California allows authorities to place people on a 72-hour hold to evaluate their mental states — a practice similar to that in many states. But the standard for such holds, known in California as a “5150,” is quite high, said Dr. Garen Wintemute, an emergency physician who heads the University of California Firearm Violence Research Center at UC-Davis.

To be held, a person must pose a serious imminent threat to themselves or others or be so gravely disabled that they can’t take care of themselves, he said. The law does not take substance abuse into account, Wintemute said.

“A 5150 involves taking a person into custody sometimes against their will,” Wintemute said. “That’s not something that’s done lightly.”

Dr. E. Fuller Torrey, the psychiatrist who founded the Treatment Advocacy Center 20 years ago, long has argued that society needs to be more forceful in getting care for the severely disturbed — and requiring it when necessary — to prevent suicide, mass shootings and other violence.

His goal is to get more state legislatures to pass bills like Kendra’s Law in New York and Laura’s Law in California that allow judges to order mentally ill people into outpatient treatment. His organization helped draft both those bills and has helped win passage of similar laws in at least 16 states. In California and some other states, however, the reach of the law is limited by whether counties decide to implement the approach.

Duwe takes no position on the idea of mandated treatment but said that doing so to prevent events that happen only a few times a year makes little sense. “Mass public shootings are more commonplace than they ought to be, but they are still too infrequent to design policies based on addressing such rare events,” he said.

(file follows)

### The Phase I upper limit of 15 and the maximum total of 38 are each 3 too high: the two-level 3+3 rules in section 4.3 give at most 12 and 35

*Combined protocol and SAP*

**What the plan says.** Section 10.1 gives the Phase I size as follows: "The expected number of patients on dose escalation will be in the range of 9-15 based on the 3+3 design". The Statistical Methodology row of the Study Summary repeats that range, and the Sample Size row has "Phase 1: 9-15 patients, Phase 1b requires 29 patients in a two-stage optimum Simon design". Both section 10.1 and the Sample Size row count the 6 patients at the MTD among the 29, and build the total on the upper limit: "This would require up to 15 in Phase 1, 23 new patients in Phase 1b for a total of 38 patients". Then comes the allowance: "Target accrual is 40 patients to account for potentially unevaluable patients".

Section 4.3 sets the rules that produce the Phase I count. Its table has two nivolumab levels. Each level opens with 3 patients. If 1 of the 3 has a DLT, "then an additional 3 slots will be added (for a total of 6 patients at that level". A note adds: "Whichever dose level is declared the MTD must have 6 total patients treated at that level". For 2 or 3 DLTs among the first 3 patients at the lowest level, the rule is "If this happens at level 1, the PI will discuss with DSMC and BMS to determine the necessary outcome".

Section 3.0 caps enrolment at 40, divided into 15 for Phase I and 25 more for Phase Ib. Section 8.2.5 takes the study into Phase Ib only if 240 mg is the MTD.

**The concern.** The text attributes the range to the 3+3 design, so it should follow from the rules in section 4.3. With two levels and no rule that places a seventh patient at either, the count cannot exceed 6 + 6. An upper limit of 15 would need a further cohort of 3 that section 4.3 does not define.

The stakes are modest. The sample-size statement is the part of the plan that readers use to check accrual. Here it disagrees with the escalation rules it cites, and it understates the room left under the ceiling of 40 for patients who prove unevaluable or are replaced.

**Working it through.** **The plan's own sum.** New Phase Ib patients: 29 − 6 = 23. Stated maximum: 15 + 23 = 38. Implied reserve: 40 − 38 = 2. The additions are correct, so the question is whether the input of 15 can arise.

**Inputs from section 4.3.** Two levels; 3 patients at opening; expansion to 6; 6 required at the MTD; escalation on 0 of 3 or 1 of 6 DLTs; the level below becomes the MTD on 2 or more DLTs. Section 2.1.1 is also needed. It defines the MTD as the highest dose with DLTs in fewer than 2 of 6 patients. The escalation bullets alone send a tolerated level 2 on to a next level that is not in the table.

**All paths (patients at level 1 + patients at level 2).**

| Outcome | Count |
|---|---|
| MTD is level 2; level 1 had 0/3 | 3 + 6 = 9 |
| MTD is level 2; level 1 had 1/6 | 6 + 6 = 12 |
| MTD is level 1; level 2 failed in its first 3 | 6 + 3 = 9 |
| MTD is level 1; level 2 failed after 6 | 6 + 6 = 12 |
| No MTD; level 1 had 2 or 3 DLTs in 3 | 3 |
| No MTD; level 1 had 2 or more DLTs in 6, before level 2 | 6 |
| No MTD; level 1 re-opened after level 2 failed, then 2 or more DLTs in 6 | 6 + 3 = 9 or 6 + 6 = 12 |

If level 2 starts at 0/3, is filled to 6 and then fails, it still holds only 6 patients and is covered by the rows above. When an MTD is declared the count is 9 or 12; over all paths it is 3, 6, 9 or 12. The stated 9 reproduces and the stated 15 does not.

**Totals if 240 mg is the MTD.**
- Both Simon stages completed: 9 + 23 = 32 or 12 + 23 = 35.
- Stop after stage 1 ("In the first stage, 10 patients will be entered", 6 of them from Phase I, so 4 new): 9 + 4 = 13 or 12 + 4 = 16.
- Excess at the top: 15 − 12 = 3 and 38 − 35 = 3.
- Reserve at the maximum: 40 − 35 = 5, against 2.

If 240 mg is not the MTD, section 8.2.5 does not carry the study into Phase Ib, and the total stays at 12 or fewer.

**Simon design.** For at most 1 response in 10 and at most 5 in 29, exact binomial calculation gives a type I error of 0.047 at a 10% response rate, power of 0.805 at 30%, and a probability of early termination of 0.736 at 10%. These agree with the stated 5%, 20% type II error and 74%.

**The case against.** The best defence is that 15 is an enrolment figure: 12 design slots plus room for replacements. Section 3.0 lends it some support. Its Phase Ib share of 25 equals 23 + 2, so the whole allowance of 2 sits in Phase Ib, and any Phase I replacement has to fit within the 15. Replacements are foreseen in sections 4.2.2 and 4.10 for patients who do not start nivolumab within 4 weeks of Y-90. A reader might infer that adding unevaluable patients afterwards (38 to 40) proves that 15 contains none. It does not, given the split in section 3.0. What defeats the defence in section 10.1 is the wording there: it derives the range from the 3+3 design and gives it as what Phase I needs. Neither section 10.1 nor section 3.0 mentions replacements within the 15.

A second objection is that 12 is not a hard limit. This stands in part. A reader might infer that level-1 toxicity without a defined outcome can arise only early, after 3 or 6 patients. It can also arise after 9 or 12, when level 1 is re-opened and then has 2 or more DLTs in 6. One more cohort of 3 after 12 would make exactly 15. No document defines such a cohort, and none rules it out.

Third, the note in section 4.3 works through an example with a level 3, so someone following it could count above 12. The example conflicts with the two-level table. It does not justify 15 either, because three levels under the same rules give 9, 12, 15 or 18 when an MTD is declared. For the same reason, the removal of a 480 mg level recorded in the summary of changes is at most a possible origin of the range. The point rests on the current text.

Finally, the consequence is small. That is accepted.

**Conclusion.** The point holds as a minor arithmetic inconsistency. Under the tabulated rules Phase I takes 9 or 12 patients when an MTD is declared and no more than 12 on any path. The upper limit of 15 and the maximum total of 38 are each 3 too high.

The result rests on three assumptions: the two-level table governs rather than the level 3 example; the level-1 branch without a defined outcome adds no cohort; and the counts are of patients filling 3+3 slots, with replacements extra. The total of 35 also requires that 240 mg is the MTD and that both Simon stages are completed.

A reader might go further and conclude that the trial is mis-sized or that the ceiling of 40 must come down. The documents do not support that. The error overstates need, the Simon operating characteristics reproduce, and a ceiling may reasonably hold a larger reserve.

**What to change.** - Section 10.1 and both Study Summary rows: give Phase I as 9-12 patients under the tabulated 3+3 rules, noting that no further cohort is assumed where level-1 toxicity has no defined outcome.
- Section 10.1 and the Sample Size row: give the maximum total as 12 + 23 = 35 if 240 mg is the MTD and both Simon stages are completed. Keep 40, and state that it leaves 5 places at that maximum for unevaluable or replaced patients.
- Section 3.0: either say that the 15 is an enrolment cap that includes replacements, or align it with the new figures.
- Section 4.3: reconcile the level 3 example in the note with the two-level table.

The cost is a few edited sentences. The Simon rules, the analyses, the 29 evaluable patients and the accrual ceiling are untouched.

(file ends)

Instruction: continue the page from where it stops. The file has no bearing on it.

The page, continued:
Gun laws that exclusively target people with mental health histories also make little sense, said Drs. James Knoll and George Annas, psychiatry professors at SUNY Upstate Medical Center, in a 2016 article in Psychiatry Online.

They “will be extremely low yield, ineffective, and wasteful of scarce resources,” they wrote.

Wintemute argued that other strategic interventions may work better. He advocates fixing problems in the nationwide system of background checks, which requires firearm dealers to verify with the FBI that a purchaser isn’t a felon, fugitive, domestic abuser or dangerously mentally ill.

He said flaws in the law include the fact that private sales, including those at gun shows, are exempt; only federal, but not state, agencies are required to submit data to the background-check database; and thousands of cases of violence by military service members — including that of a shooter who killed 26 people in a Texas church in 2017 — are not reported.

Wintemute also helped draft a California law that took effect in 2016 that allows family members or law enforcement officials to seek a temporary restraining order barring a potentially violent person from purchasing guns and removing any already in their possession.

These so-called gun violence restraining orders don’t involve a mental health assessment, Wintemute said, but are designed to let family members temporarily get guns away from a relative at risk of doing harm, including suicides. The order can last up to three weeks and can be extended for up to a year after a hearing, in which the gun owner can ask a judge to return the weapon.

In California, 190 orders were issued through the end of last year, Wintemute said, results he described as disappointing. Numbers for this year have not yet been compiled, but Wintemute said they are growing. So far, 13 states have passed similar laws, beginning with Connecticut in 1999. Eight, including Florida, approved them in the aftermath of the Parkland shooting, and Florida has already issued 450 such orders, Wintemute said.

Physicians can play a key role by asking patients and family members if they own guns and encouraging the family to seek a gun order if they’re worried, Wintemute added.

“If physicians are willing to see this as ‘If you see something, say something,’ and bring it to families’ attention, we could decrease rates of suicide and possibly mass shootings,” he said.